Startup Augur helps website owners to identify anonymous traffic, get deep insights on existing end-users, and personalize their content experience. Below is interview with Nawar Alsafar Founder and CEO of Augur.
Q: What is Augur and how does it work?
A: We believe the future of the internet is having every app we use personalized to us. Everything from the browser to mobile to wearable hardware is becoming increasingly personal every single year. We’re already seeing the world’s most popular properties like Twitter, Google search, Facebook, LinkedIn, Amazon, Yahoo, etc., serve each user a custom version of content. We know personalization is the future, but our concern is this technology is only available to companies like Google, or companies who can afford enterprise-level pricing. Our goal is to make personalization available to anyone who wants to use it – we’re taking what Google has and making it available to everybody. That’s why we created Augur. Augur is the power of Google, Amazon, Yahoo, etc. for a fraction of the time, effort, and cost. Augur is Plug and Play Personalization.
We designed Augur to be simple and focused:
– Personalizes the digital content experience
– Provides deep insights on digital customers
– Is easy to install and manage
To use Augur just: Install it (paste augur.js into a site’s head like Google Analytics), Input content (via API or a visual editor), press play and you are done!
From there, the site will automatically become personalized to each user. Everything is automated in the background.
One of our insights was not to use how someone clicks around in an app to predict who they are and what they care about (which is what everyone does), but to instead use how they behave across the internet (what they blog about, tweet about, etc) and they’re in-app behavior to get a better picture of who someone is and what they care (and don’t care) about. We personalize based on internet-wide behavior.
Under the hood, we use a large-scale machine learning algorithm we developed. In a way, we combined the concepts behind a contextual bandit algorithm (how search engines contextualize ads based on your search), a Kalman filter (an algorithm used in the Google self-driving car), Vowpal Wabbit (fast machine learning), and me modified them to use someone’s internet wide behavior in predictions. We call our algorithm Auspice, and it’s kinda like an evolving Markov chain. We also use a device graph instead of cookies to identify anonymous traffic, with the intent of making sure they only experience relevant site content.
Q: Are you looking for partnership opportunities or VC funding?
A: We’re open to opportunities and partnerships.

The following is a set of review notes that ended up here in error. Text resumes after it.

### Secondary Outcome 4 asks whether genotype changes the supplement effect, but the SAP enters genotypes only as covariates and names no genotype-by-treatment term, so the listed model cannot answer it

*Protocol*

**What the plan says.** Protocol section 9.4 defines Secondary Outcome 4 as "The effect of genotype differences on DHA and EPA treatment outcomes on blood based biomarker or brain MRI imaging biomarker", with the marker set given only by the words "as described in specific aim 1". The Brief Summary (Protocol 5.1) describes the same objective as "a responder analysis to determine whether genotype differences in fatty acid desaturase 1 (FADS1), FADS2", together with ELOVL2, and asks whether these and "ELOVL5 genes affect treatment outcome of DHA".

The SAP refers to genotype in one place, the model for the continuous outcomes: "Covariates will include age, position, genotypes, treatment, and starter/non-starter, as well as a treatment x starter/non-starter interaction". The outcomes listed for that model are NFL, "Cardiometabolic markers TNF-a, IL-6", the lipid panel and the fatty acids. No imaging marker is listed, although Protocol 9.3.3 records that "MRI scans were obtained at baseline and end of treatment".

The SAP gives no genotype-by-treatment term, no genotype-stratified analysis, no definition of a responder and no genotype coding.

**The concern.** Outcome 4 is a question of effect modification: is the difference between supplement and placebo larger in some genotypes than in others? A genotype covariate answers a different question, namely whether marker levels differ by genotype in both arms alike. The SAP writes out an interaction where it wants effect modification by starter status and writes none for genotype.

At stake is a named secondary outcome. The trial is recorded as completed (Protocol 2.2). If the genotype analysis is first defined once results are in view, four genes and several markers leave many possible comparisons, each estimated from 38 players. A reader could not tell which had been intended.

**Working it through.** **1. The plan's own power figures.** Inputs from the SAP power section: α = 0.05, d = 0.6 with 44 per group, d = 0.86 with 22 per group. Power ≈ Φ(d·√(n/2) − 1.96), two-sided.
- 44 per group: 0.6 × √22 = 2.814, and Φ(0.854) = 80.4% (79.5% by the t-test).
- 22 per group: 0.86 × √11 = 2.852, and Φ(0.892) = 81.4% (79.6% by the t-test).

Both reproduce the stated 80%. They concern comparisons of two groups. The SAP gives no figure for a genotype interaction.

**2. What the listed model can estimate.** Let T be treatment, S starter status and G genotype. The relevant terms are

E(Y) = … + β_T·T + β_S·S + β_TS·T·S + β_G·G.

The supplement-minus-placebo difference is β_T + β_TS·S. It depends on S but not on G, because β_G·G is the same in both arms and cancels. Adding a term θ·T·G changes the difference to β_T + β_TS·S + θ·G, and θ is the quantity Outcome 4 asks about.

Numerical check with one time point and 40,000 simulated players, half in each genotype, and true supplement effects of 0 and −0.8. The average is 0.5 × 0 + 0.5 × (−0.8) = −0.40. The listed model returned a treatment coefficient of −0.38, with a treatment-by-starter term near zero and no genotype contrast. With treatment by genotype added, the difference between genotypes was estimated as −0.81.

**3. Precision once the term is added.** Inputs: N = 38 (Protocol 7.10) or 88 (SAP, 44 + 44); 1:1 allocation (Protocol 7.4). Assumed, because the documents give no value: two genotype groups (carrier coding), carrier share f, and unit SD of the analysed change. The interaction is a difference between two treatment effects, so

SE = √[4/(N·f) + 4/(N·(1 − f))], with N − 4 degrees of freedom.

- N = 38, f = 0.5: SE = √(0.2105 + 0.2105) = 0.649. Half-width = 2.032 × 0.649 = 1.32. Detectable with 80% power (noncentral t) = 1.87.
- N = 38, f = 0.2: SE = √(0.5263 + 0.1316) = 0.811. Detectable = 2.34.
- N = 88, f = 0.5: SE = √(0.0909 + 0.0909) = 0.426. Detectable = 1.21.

Will we ever raise a VC round? We’d like to. We’ve believe there’s a gold mine in what we’re doing and we’d like to connect to more networks, advisors, industry partners, and experienced players. We’d like to raise a humble seed round, not a large round, because the cost of capital is high for early stage companies.
Today, we have almost 1,400 companies signed up. Our goal is to prove our product is very sticky. Once we do that, we can raise a larger ($1-to-1.5M) round at a lower cost to the company. Execution is nothing more than excellent sequencing. We want to make sure we bring Series A VCs into the picture at the right time and at the right step.
Q: How does Augur plan to generate revenue? What’s your monetization plan?
A: We have two revenue models on the table. The first is transactional and the second is geared towards digital agencies (we have many agencies signed up for our software).
In web analytics, there is a common metric known as Unique Visitors per month. It means how many people actually came to the website that month. We plan to charge $0.01 USD per a Unique Visitor and bill monthly. If a site has 10,000 customers in a month, we’d charge $100. If they had 2.5 million visitors a month, we’d charge $25,000. If they had 100 customers, we’d charge $1. Seems simple, buts it’s actually quite brilliant economically. We’re actually selling digital data. We have a one-time, fixed cost of $0.00005 to produce that data and we sell that data back to customers at $0.01 every single month, meaning we have a huge gross profit margin, every month. So far, every company we’ve spoken with has accepted this revenue model because it’s fair…which means we’re underpricing, but that’s okay, we’re not price optimizing at the moment. That’s not the metric that matters to us right now.
The other model is meant for digital agencies. Their clients retain them. They bill clients based on campaigns. Transactional (variable) pricing may complicate their client billings; so instead, we may charge them a fixed price to use our software with their client for particular campaigns, or use MACs (minimum annual commitments).
Ultimately, I believe in Amazon’s model. Go for volume on slim margins. Then, flip a switch one day and be massively profitable. Playing with volume is more fun.
Q: What was technically the most challenging part of developing it?
A: Well, we had to solve the following problem – figure out what content anyone is most likely to click on based on how they behave across the internet, in 1 to 3 milliseconds. The solution has to be lightning fast, so the human eye can’t perceive any changes in content.
It turns out there isn’t much literature on large-scale machine learning or mass contextualization…let alone on bleeding edge, best practice. I had to push my personal bounds of learning, studying, and organization to make it happen. After you write enough math on walls and tables, you eventually get it. I believe anyone can do anything, if they so choose.
Q: How would you describe biggest benefits of using Augur?
A: We’ve made something really complicated and expensive, really easy and affordable!
Last Updated on MAY 21, 2014Activate Social Media: